He also really wanted to get busy – so he broke his willingly professed vow of priestly celibacy and proceeded to do that, with a nun he enticed out of the convent.

In modern times, Luther doesn't even make a very good Protestant.  He preached (at least in 1527) that the Blessed Virgin Mary's "soul was effected without original sin," and he believed not that the Eucharist is some sort of symbol, but rather that Jesus Christ is truly present in the consecrated bread and wine.  He wasn't even much of a fan of personal interpretation of the Bible: "Who, but the devil, has granted such license of wresting the words of the holy Scripture?  Who ever read in the Scriptures, that my body is the same as the sign of my body? or, that is is the same as it signifies?  What language in the world ever spoke so?  It is only then the devil, that imposes upon us by these fanatical men."

So what's left is to bleed the color from the man and make him as vague as possible: Vague Hero who opposes Vague Institution.  That makes for an inspiring story – like a 1500s George Washington.

The problem is that the Catholic Church and secular government, which Walters puts in parallel, are about as different as two institutions could be.  Walters attempts to sidestep theology – "[l]ooking beyond theological differences in the Protestant Reformation" – yet the matter of who has the authority to interpret Scripture is theology.  The Federal Trade Commission doesn't care about what's true; it just imposes its will.  The Catholic Church, on the other hand, cares a lot – in fact, it claims exclusively to know what's true – and that makes a huge difference in how the two institutions should be expected to operate.

The Catholic Church says, Only Christ and His Magisterium – that is, the Church – can interpret Scripture, because it makes logical sense, and because Christ Himself said so in Matthew 16:18, John 20:23, and elsewhere.  The United States government, on the other hand, appeals to consent of the governed, the general welfare, etc., setting truth as a matter above its pay grade.  So putting these two in the same "evil institution" category is untenable.  In fact, to equate the Church with the U.S. government, which emcees the murder of several stadiums' worth of unborn babies every year, is an outrageous insult to one's Catholic neighbors.  Uncle Sam has no ground to stand on when he fines a bakery $135,000 for refusing to endorse sodomy.  The Church, in stifling heresy (which can send people to Hell!), has two thousand years' worth of ground.

Walters can't justify his portrayal of good Luther and bad Church without first proving who's qualified to interpret the Bible – which, incidentally, Catholics compiled at the Councils of Hippo (393) and Carthage (397).  So he just begs the question on "truth."  To conclude from go that Luther is right and the Catholic Church is wrong makes Luther an easy hero, but look an inch deeper, and there is a better parallel.  Think of the "commonly held belief" that there are two sexes, man and woman, determined by the individual's DNA.  The evil, evil, very wrong Catholic Church professes and enforces this "commonly held belief," even against withering popular criticism and outright oppression, while the (Protestant) Church of England just declared its intention to "welcome and affirm" males who mutilate themselves in order to pretend to be girls.  Methodists, the "United" "Church" of "Christ," and...well...Lutherans are getting in on it, too. If personal interpretation is such a good thing when it comes to Scripture (that is, God's Word revealed to man, or What Is True), why not personal interpretation on "transgender" people?  Who's the defender of Walters's vaunted "truth" here: the Church, with its "commonly held beliefs" like "male and female He created them" and "abortion is evil" (see paragraph 64) and "contraception will lead to the commodification of women" – or Martin Luther, who enticed every man to become his own pope, who got every Protestant to disagree with the Protestant right next to him about "what truth means to me"?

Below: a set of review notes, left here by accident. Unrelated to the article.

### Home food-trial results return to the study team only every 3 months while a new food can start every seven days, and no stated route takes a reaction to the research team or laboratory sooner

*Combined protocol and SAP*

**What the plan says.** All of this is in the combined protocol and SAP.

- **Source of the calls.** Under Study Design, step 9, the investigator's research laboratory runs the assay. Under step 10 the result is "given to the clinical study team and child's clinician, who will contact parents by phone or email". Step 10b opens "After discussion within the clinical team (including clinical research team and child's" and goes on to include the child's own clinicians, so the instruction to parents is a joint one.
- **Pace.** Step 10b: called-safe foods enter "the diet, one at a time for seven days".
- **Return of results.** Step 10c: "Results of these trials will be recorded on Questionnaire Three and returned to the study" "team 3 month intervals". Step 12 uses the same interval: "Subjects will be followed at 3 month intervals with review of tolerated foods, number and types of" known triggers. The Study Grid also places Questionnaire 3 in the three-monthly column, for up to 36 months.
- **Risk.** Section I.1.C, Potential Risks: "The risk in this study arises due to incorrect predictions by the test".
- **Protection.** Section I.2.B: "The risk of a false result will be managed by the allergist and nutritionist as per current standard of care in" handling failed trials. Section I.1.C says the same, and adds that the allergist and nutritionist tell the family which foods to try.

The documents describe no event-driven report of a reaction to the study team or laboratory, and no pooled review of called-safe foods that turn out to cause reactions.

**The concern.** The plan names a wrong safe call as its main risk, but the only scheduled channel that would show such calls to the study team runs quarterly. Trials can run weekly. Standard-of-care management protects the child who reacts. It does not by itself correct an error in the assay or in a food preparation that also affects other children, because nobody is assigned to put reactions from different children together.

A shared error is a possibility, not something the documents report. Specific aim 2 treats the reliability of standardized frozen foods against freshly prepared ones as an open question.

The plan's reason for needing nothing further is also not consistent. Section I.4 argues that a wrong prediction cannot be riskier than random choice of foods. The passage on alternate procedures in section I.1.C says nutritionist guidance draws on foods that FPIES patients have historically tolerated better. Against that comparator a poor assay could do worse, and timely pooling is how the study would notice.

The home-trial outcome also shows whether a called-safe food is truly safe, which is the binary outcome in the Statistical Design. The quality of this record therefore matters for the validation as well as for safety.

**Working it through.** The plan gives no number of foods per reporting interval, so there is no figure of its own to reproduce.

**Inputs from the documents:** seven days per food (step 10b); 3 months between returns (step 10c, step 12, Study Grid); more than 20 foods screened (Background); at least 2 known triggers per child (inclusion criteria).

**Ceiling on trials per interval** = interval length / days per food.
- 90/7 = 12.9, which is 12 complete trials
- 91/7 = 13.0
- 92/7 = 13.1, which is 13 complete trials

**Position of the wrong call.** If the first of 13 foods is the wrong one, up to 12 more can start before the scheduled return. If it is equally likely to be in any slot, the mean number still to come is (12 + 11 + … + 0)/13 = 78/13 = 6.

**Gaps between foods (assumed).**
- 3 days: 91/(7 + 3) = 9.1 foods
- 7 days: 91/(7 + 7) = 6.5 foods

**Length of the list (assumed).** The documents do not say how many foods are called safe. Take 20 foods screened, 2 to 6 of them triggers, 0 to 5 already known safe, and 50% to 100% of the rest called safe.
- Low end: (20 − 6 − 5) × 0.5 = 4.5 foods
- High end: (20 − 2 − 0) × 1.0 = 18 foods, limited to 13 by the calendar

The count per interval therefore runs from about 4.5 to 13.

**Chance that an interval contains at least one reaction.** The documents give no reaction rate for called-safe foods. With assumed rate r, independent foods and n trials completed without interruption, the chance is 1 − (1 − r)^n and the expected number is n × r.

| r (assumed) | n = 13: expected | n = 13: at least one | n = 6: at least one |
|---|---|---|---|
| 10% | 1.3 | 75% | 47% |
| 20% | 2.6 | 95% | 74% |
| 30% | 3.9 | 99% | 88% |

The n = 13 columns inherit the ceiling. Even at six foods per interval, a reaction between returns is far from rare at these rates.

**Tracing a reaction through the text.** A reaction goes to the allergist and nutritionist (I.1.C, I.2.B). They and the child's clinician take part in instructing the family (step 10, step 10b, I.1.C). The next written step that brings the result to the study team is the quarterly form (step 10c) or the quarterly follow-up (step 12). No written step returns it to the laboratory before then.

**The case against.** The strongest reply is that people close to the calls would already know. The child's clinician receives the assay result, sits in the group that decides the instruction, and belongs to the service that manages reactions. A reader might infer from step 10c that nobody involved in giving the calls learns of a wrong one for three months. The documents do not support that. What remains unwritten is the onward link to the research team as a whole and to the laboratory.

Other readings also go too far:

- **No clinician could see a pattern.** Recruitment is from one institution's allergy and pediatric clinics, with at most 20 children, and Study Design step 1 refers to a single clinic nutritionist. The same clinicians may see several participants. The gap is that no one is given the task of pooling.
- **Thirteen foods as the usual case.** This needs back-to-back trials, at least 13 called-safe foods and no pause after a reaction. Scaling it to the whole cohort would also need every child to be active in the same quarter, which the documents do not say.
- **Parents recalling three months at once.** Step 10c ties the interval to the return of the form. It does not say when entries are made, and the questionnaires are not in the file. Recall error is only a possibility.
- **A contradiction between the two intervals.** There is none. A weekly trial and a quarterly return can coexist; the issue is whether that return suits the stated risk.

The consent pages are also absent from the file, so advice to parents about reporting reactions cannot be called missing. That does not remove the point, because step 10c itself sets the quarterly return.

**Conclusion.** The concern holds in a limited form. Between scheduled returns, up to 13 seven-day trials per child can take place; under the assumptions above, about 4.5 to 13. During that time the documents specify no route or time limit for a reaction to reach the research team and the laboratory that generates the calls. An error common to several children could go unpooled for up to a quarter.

Walters could have talked about legitimate abuses in the medieval Church – for example, the sale of indulgences.  But Catholics like Pope Boniface IX; Pope Martin IV; and the bishops who ratified the Councils of Clovesho, Lateran IV, and Ravenna had been fighting indulgence abuses for hundreds of years.  What they didn't fight was the central purpose of the Catholic Church.

The short version: There certainly are times when it's appropriate to speak truth to power.  Think Aleksandr Solzhenitsyn or Pope Pius XII (yes, that one) or even Dietrich Bonhoeffer.  But in order to qualify, you have to actually be speaking truth, and the power has to be wrong.  In the case of Martin Luther and who has the right to interpret Scripture, neither applies.

Generally, Americans love the concept of separation of Church and state.  Ryan Walters would have been well served to keep that separation in mind in telling his tale of heroic rebellion.  He would have been still better served to pick a different protagonist.  And a different antagonist.  And a different story.

Drew Belsky is American Thinker's deputy editor.  Contact him at drew@americanthinker.com.